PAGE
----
Diversionary Therapy Technology- a game that helps Australian burns sufferers

By: Heleen
On: January 6, 2007
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image of the therapyIn this project children with serious burns get diverted during the treatment of their injuries. This project has won the Australian national award for collaboration.

From their website:

“ACID is working with the Royal Children’s Hospital Brisbane to develop augmented reality devices for use by kids with serious burns while they undergo painful treatment of their injuries. The devices use colourful 3D adventures to divert the child’s attention from the treatment.

Each year thousands of children suffer serious burns. Treatment can be an excruciating and drawn-out process for both the child and the parents. Adequate pain management is difficult and relies heavily on drug intervention, often requiring complete sedation.

Other forms of pain management include cognitive behavioural techniques, the presence of a familiar comfort figure, music therapy, or engaging the patient in conversation. An alternative and complementary approach is diversionary therapy.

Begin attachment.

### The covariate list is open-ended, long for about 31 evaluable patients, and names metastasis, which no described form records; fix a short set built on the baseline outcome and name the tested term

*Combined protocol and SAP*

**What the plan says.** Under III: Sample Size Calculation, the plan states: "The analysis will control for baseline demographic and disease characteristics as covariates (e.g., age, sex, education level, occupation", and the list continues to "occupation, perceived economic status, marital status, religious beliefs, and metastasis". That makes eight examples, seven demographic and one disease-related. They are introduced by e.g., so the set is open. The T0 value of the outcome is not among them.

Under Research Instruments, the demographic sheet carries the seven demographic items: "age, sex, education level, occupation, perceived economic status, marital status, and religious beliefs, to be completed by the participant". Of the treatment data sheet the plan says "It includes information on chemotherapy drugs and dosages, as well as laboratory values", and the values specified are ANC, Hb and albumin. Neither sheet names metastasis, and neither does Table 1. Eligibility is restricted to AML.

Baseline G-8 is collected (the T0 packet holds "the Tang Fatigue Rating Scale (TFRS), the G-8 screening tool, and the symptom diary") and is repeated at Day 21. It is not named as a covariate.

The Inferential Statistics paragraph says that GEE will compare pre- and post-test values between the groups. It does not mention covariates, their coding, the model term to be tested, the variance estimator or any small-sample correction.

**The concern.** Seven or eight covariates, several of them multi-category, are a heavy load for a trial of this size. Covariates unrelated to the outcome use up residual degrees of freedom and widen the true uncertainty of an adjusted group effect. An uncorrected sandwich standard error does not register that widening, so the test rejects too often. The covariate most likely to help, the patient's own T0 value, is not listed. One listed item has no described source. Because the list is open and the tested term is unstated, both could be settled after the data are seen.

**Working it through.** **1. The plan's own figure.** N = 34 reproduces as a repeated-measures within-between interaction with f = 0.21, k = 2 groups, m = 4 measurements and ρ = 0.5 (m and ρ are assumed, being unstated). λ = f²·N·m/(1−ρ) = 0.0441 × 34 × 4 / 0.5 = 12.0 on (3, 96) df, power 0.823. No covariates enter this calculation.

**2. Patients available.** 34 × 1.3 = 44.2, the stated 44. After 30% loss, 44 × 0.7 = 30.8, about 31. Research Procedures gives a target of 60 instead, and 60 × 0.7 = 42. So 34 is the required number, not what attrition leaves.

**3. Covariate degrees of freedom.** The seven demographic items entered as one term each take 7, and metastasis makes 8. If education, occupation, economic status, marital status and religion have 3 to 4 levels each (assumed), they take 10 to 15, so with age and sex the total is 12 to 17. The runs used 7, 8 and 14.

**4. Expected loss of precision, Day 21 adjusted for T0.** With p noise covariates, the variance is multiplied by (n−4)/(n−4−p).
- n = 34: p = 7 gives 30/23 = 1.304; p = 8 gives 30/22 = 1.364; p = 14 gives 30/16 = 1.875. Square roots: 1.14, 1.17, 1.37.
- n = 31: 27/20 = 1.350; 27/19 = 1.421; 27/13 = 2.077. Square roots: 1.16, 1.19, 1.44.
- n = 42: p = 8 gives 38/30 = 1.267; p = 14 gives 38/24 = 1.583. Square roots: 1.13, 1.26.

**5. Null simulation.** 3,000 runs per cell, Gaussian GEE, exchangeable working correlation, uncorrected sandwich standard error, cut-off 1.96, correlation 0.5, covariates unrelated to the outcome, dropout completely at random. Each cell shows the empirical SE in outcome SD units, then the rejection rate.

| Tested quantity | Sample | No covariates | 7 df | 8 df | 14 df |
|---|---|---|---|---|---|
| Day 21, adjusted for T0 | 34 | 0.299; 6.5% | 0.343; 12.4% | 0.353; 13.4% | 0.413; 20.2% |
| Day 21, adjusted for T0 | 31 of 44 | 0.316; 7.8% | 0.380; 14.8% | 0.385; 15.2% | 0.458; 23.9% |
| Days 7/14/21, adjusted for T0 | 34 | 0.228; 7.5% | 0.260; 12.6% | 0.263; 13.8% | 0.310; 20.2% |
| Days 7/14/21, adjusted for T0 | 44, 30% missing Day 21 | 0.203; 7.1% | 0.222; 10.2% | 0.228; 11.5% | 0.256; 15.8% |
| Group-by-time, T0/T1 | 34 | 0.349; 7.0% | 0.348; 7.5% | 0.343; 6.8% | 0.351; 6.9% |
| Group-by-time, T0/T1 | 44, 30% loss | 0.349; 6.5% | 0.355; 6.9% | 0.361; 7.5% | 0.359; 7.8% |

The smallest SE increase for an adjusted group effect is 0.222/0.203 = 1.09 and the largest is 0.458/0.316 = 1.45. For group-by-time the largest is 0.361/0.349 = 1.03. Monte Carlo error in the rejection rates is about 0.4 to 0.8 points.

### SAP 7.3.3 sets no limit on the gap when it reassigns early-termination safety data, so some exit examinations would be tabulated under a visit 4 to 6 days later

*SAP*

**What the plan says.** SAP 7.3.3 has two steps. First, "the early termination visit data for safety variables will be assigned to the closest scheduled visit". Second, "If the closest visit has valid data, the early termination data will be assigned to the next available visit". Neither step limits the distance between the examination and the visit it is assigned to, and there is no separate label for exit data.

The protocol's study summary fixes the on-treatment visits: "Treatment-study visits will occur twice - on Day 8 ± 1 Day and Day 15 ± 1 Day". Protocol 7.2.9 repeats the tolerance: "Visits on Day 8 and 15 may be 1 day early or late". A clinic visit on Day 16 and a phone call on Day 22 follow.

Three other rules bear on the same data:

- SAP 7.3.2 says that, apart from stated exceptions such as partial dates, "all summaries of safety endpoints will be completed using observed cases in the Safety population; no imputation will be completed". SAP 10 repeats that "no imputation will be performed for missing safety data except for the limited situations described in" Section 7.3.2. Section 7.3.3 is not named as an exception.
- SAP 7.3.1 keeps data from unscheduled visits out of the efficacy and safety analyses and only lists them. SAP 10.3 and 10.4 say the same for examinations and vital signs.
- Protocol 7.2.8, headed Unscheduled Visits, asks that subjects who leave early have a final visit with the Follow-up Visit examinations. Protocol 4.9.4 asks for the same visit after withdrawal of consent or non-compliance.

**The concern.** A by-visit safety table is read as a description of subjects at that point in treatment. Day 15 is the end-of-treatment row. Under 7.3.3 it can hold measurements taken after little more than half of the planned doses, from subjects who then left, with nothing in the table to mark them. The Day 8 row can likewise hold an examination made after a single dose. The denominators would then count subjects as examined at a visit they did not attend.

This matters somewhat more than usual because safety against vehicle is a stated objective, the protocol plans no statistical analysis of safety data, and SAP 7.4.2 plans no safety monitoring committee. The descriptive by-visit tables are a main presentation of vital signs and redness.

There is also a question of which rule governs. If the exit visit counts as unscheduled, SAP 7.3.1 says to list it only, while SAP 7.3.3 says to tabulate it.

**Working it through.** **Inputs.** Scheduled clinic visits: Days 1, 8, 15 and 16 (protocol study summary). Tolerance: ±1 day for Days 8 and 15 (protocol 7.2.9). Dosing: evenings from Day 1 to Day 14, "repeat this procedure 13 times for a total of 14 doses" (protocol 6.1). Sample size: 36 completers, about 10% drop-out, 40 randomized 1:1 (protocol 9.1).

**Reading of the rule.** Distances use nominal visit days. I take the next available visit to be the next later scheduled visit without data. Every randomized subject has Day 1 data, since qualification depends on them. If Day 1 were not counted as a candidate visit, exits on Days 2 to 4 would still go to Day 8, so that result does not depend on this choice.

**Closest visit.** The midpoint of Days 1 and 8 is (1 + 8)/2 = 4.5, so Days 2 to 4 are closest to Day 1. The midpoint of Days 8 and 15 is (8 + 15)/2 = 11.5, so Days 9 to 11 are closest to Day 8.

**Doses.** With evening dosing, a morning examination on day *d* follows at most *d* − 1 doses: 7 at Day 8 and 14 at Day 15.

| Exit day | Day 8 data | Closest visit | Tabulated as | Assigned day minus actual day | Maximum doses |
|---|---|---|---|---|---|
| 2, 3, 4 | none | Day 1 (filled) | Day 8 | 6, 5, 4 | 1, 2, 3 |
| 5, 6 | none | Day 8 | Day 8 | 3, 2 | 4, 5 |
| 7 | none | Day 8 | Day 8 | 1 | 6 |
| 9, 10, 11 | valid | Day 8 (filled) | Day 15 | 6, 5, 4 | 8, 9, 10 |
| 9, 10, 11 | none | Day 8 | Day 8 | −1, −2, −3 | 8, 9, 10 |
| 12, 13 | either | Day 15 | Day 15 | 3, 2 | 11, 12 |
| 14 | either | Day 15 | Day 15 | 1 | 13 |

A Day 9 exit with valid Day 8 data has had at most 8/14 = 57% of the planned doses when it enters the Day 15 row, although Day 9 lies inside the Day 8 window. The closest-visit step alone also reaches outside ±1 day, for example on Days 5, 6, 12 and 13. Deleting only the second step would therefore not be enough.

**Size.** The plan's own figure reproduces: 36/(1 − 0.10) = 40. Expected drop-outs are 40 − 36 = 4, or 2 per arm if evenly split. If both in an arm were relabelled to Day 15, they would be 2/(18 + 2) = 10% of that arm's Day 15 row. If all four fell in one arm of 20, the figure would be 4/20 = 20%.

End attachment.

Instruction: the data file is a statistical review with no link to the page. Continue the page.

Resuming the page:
ACID, in partnership with the Royal Children’s Hospital Brisbane, has developed Diversionary Therapy Technology devices to reduce anxiety and distress in young burns patients.

The devices engage the child in a colourful, 3D augmented reality experience. The young patients are immersed in the world, and use the devices to direct characters through a series of interactive scenarios.

For 2-8 year olds, the device is a hand-held ‘digital storyboard’ tablet which can be operated by the child or the carer. Older patients use the tablet or 3D goggles.”

First-round clinical trials of the AR diversionary devices showed they help patients relax during treatment, lowering pulse and repiration rates and reducing overall pain scores by up to fifty per cent.

ACID is continuing development of the diversionary therapy technology devices.”


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